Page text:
The Baptist State Convention of North Carolina has a proud history of serving churches and aiding them in pursuing their divinely appointed mission to make disciples.

The Baptist State Convention of North Carolina (BSCNC) was established in Greenville on March 26, 1830, with seven pastors and seven laymen. The BSCNC began with 14 associations and about 15,000 church members.

Baptist roots in North Carolina began about 100 years prior to the BSCNC’s formation, when Paul Palmer founded the first Baptist church in the state, Shiloh Baptist Church in Shiloh in the 1720s.

The next leader to greatly influence Baptist life was Shubal Stearns, who founded Sandy Creek Baptist Church near Siler City in 1775. In 17 years, this church would become the mother, grandmother and great-grandmother to 42 churches from Georgia in the south to the Potomac River to the north, and from the coast in the east to the Mississippi River in the west. About 125 men were called out as ministers from Sandy Creek.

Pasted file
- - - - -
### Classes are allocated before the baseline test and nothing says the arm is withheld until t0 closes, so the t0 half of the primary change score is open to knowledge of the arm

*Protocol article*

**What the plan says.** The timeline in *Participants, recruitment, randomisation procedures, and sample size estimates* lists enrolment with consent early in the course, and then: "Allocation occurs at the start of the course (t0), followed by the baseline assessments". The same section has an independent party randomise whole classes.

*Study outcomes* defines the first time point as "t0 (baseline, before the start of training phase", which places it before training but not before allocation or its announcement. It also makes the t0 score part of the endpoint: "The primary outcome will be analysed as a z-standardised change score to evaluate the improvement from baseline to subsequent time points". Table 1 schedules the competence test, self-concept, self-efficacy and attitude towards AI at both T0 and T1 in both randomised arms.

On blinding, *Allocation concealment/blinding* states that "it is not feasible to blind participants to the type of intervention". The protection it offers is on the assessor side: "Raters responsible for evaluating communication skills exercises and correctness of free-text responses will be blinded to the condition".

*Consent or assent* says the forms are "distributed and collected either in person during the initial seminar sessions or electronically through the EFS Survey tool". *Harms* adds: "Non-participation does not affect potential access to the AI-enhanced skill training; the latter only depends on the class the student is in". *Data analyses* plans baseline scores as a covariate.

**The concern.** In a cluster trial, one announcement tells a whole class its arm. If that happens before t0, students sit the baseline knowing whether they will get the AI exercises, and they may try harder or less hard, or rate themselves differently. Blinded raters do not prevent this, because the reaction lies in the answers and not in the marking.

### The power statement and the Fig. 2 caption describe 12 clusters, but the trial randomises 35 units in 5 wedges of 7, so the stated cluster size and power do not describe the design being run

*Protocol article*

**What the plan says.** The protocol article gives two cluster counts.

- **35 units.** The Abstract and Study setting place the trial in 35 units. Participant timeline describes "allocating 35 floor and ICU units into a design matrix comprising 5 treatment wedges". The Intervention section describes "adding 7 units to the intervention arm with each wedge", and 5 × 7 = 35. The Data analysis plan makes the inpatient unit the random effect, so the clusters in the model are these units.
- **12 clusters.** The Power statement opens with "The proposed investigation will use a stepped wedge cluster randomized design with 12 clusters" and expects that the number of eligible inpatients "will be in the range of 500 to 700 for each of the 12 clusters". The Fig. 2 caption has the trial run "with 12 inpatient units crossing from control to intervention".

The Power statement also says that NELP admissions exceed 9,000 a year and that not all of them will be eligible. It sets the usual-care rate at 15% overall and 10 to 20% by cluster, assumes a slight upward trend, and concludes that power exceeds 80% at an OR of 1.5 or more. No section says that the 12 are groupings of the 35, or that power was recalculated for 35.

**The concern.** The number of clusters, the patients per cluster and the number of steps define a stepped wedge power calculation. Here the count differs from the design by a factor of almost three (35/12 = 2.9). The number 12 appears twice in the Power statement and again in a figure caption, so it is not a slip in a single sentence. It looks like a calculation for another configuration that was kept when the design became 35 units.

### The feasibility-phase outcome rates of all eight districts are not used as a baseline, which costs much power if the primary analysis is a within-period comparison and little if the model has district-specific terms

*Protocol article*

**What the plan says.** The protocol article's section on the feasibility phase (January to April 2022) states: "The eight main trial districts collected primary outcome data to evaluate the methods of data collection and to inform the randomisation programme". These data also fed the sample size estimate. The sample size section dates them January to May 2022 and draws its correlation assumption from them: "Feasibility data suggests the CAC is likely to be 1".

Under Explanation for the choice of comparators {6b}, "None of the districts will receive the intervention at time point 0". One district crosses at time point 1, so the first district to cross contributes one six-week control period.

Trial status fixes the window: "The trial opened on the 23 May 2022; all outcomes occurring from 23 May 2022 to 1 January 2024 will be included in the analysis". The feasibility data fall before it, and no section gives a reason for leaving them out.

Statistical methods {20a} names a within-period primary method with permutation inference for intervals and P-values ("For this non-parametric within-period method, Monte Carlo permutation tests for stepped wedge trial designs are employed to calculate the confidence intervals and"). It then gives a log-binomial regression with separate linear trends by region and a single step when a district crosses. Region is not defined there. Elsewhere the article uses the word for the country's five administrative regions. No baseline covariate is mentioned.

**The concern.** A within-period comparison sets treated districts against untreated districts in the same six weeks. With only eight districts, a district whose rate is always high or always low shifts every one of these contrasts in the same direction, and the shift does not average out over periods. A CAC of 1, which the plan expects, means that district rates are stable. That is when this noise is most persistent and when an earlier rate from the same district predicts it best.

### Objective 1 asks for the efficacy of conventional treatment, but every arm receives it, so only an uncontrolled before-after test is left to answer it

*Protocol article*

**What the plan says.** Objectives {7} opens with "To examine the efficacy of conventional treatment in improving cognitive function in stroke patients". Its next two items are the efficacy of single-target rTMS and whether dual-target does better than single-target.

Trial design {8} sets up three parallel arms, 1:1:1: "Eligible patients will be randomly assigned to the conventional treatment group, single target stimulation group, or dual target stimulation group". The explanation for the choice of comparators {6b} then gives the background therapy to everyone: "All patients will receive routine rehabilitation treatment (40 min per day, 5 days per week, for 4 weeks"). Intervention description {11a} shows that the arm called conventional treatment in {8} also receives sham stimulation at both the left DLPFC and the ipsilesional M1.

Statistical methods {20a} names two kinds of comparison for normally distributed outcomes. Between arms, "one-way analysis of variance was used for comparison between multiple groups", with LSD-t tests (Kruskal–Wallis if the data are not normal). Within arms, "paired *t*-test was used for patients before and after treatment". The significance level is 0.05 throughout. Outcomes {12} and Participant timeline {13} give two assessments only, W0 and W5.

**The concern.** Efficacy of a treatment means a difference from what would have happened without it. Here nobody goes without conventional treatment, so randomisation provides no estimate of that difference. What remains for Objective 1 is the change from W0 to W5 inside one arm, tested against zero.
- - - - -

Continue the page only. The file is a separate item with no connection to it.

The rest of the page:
In 1845, the Southern Baptist Convention was created and North Carolina Baptists sent two delegates to the meeting.

Between 1885 and the 1920s, several key BSCNC outreach efforts were established, including Baptist Children’s Homes, Baptist Hospital and the Baptist Foundation.

The Cooperative Program was adopted by the Southern Baptist Convention and North Carolina Baptists in 1925.

In the 1980s, the BSCNC began developing national and international partnerships in places such as Honduras, Armenia, Cuba, West Virginia and Hawaii. The BSCNC continues to support various missions partnerships throughout the nation and around the world.

The state convention moved to its current location in Cary in January 1983.

Today, the BSCNC includes 77 associations and about 4,300 churches.

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